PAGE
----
The group voted to allow her to stay. They were put in a terrible position, after all, because she had said it meant her life. So, the woman stayed, and then two weeks later she left to join a prayer group. At that point, it was around thanksgiving time. Most of the people in the group were not abstinent and they were very inconsistent in their attendance because they were busy shopping and cooking in the midst of this. My co-leader said to me, "We have got to go back to the original commitments and make them true commitments from this point on. This is crazy." I agreed and we announced that from that point on, we were going to ask everyone to accept the original commitments, including a commitment to abstinence, and the agreement that a member would leave the group if she ate or if she missed two meetings in a row.
The woman who had originally introduced me to OA was a member of that AWOL, and she was not at the meeting the night that we took the commitments again. Our AWOL meeting was on Tuesday nights, so on Thursday, I called her to tell her about our new commitments. She had diabetes and congestive heart failure. When I called her, she was baking and eating. I said, "You've got to put the food down." Her reply was, "I will, on Tuesday when I come back to the meeting." But on Sunday, she was taken to the hospital in an ambulance with congestive heart failure. At that point, in our view, she was no longer a member of the AWOL because she had missed two meetings in a row. She was in the hospital for a number of days, and when she came out, she was furious about the AWOL. She went to as many different meetings as she could saying that she had been forced out of the AWOL. She also said that because of being forced out of the AWOL, she had ended up in the hospital sick.
It was a really trying time. There was a tremendous amount of gossip regarding the terrible things that we were doing with the AWOL. People said that we were ruining OA. We continued the AWOL however, and it ended with about 18 members. At the end of that first AWOL, my co-leader and I decided that we would lead another. Before our first meeting, we wrote the introductory paragraph to the AWOL commitments which began by saying that AWOL is not for everyone. The second AWOL began in 1978. Our first AWOL was held in a small schoolhouse across the street from St. Mary's Church in Revere, Massachusetts. On the night of the first meeting of the second AWOL, my co-leader and I went to the schoolhouse. We open the door and we felt awful. The room was empty. She suggested that we cross the street and look in the church. I will never forget how my knees shook. As I entered the church, I walked across the room filled with 200 people.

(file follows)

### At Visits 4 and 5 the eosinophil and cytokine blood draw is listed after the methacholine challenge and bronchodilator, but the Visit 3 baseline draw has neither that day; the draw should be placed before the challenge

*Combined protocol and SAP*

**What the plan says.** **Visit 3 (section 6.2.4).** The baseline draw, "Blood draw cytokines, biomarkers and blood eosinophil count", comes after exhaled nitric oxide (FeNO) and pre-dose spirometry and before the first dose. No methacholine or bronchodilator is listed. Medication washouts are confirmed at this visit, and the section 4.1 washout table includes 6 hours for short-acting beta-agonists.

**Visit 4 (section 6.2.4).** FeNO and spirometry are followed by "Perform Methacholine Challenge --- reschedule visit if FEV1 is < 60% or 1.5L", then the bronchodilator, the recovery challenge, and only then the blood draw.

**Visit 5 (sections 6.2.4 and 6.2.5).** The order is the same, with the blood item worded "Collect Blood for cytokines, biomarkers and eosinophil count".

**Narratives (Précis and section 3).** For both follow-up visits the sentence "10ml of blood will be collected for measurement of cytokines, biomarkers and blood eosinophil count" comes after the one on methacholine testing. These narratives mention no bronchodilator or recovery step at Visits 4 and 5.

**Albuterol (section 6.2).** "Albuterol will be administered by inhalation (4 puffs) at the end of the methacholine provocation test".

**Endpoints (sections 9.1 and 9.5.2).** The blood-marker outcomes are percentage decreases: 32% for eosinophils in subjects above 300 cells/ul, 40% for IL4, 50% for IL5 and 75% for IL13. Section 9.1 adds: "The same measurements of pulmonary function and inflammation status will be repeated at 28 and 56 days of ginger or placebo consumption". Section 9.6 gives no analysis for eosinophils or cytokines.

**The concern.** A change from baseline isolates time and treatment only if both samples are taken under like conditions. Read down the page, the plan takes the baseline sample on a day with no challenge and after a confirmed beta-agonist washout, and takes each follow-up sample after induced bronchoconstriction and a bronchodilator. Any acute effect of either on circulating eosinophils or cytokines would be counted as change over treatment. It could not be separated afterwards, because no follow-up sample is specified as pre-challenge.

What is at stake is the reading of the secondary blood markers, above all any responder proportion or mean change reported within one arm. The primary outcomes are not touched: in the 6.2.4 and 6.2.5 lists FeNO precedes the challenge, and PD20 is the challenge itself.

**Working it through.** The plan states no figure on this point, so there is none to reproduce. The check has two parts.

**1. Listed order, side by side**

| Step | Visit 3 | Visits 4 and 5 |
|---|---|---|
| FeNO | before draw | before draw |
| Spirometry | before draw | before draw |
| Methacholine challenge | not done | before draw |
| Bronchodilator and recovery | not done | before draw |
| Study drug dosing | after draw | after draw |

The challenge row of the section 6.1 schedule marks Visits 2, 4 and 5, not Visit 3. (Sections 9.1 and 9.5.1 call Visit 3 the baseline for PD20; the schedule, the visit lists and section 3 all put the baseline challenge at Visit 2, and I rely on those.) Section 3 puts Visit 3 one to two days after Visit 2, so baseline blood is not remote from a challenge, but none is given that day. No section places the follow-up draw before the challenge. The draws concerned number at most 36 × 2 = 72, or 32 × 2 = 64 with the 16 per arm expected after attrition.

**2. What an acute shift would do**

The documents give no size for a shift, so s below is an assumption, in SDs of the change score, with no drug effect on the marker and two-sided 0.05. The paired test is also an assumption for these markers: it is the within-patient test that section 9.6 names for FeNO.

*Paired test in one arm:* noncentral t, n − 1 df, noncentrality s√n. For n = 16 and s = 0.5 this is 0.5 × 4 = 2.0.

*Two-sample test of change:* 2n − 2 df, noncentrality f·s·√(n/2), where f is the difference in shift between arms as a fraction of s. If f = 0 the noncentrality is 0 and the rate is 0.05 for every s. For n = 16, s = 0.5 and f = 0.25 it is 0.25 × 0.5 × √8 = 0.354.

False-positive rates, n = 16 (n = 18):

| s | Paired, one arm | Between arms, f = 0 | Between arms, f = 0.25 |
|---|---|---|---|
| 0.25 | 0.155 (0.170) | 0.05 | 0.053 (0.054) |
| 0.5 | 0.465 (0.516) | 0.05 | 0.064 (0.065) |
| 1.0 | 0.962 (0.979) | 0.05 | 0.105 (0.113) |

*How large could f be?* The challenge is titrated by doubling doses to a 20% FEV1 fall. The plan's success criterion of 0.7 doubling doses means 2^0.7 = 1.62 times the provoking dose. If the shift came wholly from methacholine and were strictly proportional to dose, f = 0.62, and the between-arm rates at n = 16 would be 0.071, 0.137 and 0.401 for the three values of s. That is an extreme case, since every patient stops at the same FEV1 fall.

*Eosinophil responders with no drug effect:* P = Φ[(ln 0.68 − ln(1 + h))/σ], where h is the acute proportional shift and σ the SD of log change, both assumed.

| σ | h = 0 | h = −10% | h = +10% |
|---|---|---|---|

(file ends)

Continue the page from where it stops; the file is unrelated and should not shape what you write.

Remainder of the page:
As we studied the Steps in sequence during the AWOL, with members making a commitment to a shared definition of abstinence, weighed and measured food, the avoidance of drugs and the consistency of not missing two meetings in a row, it became apparent that people began to recover. The understanding of addiction as it related to food began to emerge and a different attitude began to develop. We began to understand that we were dealing with addiction, not compulsive overeating, and that addiction is a matter of life and death. I believe that my recovery began the day that we started AWOL. For many years, there was only one AWOL, the one that my co-leader and I led. The people in the AWOL came from many different areas around Boston. They were getting better. But outside of the AWOL, they returned to regular OA meetings. Their fundamental attitude regarding the food seemed to remain unchanged. They had dieters’ attitudes overlaid with a nice philosophy from the 12 Steps. This did not have the attitude that their recovery was a matter of life and death.
The understandings gained in AWOL affected the meetings we held in Chelsea, most of which were held at St. Luke's Church. My co-leader and I attended meetings in Chelsea and we always spoke from the perspective that the program was not a diet, that it was a matter of life and death for food addicts. Our sponsees also understood that attitude, so meetings in Chelsea began to change. We heard and shared a different message there—a break of abstinence was not viewed lightly, as it were a break in a diet. At this point, I began to get impatient. As I attended AWOL meetings and Chelsea meetings, I realized that I heard one message from my AWOL co-leader, myself and our sponsees, and a very different message from other people. We focused on how crucial it was to surrender the food, to commit ourselves to abstinence, and to live—not just to study—the 12 Steps. We saw this as a way of life and as I would again emphasize as a matter of life and death for a food addict.